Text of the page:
"On the surface, yes, some things have gotten better," Greco said. "But the systemic problems -- that whole idea of thinking about accessibility, baking in accessibility, talking to people with disabilities and employing people with disabilities to help fix the problem -- they're buried under that surface."
Navigating our changed reality
In some portions of the US, more than half of the population has been vaccinated against COVID-19. Social distancing and mask requirements are still being enforced in some states as infections remain a threat, even with the Centers for Disease Control and Prevention last week saying fully vaccinated people no longer need to wear masks indoors or outdoors. But the slow return to normal brings anxiety for people with disabilities who are still learning to navigate this changed reality.
Greco said she went to a grocery store last month for the first time since the pandemic began, and was on edge wondering whether the people around her were wearing masks and staying six feet away. Late last year, Apple released a People Detection feature that lets blind and low-vision users of the iPhone 12 Pro, 12 Pro Max and iPad Pro know how close someone is to them. But those devices mark the premium tier of Apple's expensive lineup, with the iPhones starting at $1,000, making them a cost-prohibitive option.
Other changes could impose a burden on the disability community. Erin Lauridsen, access technology director at San Francisco's LightHouse for the Blind and Visually Impaired, said she's worried that if more businesses opt for contactless options or self-serve kiosks, the accessibility component may be overlooked, leaving her and others who are blind to arduously navigate these spaces. She said it's critical for companies to build these tools with accessibility baked in from the start.
But there have been some gains made during the pandemic. With restaurants looking to limit high-touch surfaces, many now place plaques on tables with QR codes that diners can scan to find the menu. Often (but not always), those menus are accessible with Lauridsen's screen reader, so she no longer has to open up delivery apps to know what a restaurant serves.
Lauridsen is also hopeful that telework and digital conferences will stick around after the pandemic, which will help level the playing field for people with physical disabilities. In September, Zoom introduced a feature that lets users pin an interpreter's video next to a speaker's, building upon the app's accessibility offerings.
When it comes to navigating physical spaces, Lauridsen would like to see better digital communication about COVID-19 protocols. This could mean having additional information in Google Maps or Yelp about store changes like moving the entrance to the back, for instance. Right now, she notes, a lot of that information is shared in the form of signs on the wall or on the floor that aren't accessible to everyone.
Early education and implementation
Having more ways to virtually connect with one another and use different services isn't enough, said Meenakshi Das, a software engineer focused on accessibility. "Those ways need to be accessible."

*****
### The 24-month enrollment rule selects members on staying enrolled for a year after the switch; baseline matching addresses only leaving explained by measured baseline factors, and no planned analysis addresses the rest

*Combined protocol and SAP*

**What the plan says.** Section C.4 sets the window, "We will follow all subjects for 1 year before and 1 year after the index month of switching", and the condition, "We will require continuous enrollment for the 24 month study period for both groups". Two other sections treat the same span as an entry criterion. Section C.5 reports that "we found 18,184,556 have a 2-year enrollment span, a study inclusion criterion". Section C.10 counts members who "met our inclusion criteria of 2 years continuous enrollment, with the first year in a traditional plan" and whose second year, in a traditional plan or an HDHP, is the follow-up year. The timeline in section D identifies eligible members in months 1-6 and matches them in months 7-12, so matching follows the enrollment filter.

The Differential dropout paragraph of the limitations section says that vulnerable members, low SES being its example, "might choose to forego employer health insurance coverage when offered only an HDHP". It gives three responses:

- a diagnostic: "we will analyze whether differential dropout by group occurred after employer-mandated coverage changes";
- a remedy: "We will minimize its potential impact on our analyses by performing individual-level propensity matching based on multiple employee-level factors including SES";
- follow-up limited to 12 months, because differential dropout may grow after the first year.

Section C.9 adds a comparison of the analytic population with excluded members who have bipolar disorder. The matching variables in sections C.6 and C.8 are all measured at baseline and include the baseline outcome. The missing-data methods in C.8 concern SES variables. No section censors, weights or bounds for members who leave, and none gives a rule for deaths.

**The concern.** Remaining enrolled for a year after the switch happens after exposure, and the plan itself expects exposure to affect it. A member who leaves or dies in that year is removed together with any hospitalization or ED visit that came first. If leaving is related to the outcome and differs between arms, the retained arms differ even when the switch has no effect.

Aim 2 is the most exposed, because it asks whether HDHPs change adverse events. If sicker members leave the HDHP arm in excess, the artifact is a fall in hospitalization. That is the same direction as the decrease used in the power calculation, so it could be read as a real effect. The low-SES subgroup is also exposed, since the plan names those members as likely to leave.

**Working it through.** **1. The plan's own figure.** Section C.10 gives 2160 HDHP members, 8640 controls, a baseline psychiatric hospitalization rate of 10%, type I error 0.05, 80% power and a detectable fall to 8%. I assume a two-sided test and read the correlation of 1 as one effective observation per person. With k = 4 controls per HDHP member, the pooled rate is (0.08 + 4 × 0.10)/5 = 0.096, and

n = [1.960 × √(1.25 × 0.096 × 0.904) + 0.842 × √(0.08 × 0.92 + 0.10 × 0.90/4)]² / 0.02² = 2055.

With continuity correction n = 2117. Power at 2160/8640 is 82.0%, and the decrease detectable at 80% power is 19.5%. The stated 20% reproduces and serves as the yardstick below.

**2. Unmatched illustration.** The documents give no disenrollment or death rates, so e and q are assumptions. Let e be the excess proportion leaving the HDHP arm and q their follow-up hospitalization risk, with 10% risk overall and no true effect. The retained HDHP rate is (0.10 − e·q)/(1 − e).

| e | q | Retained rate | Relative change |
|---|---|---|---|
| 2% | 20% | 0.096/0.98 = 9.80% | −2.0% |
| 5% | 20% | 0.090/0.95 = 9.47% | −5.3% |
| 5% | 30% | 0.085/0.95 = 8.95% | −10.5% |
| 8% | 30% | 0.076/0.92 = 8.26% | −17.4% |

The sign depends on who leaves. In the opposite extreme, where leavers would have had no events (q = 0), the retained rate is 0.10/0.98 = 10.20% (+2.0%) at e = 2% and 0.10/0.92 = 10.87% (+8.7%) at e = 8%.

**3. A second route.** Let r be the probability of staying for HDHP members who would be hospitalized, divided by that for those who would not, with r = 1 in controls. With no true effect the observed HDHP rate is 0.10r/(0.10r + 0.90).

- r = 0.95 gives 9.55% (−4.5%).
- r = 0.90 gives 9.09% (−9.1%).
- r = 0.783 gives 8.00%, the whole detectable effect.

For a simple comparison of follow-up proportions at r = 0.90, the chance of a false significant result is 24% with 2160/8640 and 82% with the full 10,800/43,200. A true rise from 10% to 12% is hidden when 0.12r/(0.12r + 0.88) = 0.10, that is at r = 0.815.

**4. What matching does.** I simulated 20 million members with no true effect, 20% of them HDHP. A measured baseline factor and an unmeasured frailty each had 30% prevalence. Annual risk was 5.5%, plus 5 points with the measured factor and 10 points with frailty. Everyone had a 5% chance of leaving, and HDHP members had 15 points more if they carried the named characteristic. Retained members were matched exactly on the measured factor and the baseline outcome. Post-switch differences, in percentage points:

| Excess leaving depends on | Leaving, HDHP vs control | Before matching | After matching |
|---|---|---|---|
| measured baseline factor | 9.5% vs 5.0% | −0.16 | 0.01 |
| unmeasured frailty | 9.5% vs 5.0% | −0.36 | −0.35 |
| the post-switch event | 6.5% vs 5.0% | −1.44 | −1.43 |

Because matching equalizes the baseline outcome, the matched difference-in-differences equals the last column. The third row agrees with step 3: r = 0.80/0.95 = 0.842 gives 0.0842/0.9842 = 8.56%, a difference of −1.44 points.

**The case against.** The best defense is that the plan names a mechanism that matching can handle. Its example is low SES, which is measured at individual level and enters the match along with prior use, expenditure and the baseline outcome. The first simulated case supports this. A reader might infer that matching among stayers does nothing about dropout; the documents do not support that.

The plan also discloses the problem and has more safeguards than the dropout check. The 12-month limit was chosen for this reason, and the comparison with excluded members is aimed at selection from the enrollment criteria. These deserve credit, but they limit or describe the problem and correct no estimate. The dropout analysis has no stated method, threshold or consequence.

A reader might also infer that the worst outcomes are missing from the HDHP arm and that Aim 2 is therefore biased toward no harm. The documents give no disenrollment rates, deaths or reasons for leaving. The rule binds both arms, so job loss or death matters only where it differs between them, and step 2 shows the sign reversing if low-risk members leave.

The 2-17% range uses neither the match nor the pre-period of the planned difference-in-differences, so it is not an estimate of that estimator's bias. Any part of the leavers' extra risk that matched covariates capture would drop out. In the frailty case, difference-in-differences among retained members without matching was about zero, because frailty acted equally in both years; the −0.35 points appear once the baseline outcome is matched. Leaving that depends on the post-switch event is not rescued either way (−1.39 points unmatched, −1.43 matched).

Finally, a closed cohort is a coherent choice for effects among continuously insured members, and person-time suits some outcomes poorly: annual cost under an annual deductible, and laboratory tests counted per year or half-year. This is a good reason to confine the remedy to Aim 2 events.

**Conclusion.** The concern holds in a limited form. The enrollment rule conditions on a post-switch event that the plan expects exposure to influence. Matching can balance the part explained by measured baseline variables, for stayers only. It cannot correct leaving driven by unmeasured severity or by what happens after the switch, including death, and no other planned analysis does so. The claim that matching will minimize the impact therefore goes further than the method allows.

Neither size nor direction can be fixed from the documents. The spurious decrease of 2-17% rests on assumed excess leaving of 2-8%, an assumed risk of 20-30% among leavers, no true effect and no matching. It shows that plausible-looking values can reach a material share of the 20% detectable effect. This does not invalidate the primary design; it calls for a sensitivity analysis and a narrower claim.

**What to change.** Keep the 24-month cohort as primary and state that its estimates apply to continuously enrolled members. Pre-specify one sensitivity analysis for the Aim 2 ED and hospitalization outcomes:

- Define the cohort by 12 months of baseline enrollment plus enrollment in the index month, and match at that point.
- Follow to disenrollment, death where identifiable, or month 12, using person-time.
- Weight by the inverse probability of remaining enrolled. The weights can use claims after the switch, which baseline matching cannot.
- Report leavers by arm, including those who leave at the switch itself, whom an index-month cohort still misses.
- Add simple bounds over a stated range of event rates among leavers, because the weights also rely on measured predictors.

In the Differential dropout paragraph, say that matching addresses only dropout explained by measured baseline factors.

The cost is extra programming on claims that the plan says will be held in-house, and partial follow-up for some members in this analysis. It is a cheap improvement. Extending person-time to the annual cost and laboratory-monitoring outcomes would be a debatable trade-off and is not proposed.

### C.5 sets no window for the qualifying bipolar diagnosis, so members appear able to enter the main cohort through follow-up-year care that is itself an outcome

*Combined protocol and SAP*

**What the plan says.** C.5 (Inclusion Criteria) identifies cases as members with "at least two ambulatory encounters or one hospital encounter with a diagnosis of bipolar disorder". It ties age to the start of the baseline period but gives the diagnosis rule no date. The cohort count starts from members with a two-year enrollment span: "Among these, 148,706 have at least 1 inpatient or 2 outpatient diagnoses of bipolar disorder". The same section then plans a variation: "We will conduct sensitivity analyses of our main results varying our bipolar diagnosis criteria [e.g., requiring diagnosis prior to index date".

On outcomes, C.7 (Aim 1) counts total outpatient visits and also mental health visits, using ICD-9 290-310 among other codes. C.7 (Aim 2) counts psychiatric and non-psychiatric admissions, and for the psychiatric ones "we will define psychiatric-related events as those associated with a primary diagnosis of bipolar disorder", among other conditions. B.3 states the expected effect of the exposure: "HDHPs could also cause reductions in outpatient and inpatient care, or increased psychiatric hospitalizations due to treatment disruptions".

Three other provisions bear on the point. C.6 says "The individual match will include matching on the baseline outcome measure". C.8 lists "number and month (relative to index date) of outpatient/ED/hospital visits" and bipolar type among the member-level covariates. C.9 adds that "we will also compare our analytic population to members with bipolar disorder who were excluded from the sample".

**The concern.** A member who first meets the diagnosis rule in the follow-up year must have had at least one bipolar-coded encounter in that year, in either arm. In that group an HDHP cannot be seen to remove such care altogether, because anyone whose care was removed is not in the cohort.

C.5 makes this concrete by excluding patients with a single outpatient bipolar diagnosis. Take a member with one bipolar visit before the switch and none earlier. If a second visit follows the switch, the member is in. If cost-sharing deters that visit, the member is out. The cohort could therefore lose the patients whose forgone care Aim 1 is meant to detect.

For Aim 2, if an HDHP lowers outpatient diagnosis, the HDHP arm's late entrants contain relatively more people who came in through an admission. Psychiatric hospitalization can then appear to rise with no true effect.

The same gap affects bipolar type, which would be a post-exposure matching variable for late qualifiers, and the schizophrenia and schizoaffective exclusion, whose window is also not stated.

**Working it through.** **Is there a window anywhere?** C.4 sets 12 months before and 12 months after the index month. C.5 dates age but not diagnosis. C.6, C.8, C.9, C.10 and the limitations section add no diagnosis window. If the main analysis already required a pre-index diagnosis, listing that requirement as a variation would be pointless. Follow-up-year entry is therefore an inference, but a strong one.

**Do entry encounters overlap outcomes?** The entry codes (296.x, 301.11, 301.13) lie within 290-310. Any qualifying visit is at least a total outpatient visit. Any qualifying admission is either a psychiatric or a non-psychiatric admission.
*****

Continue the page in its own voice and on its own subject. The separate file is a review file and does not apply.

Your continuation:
Das points to the example of Clubhouse, the audio chat room app that skyrocketed in popularity during the pandemic. While engaging via audio from a phone is a capability open to users who are blind, she notes the app isn't fully accessible with Apple's VoiceOver screen reader. The app, along with competitor , can also .
To address these ongoing issues and ensure our post-pandemic world won't leave anyone behind, Asuncion said, it's especially important for angel investors and startup funders to understand the products and services being built, and to not give their money to anything that isn't accessible. He said it's critical to educate the startup community about accessibility since those products are typically built and released so quickly.
It's also up to engineering schools and bootcamps to weave accessibility education into their curriculum, he said. That way, students entering the workforce will have the knowledge they need to create products and platforms for everyone. Teach Access, a collaboration between industry tech partners, university faculty and disability advocacy organizations, is working to promote and implement these measures.
Asuncion and Global Accessibility Awareness Day co-founder Joe Devon on Thursday also launched a new initiative called the GAAD Foundation, a nonprofit that aims to make accessibility a core requirement in tech and digital product development. The foundation seeks to do this through a series of initiatives like the GAAD Exchange, a platform through which product managers, engineers and designers can connect with people with disabilities to discuss how they use tech to inform their own processes.
Despite the obstacles, Asuncion said he's hopeful the pandemic has illuminated how much can be accomplished when companies are dedicated to democratizing digital access.
"I have faith in the community of people with disabilities that we will not settle for the way things were," he said, "because we know what's possible."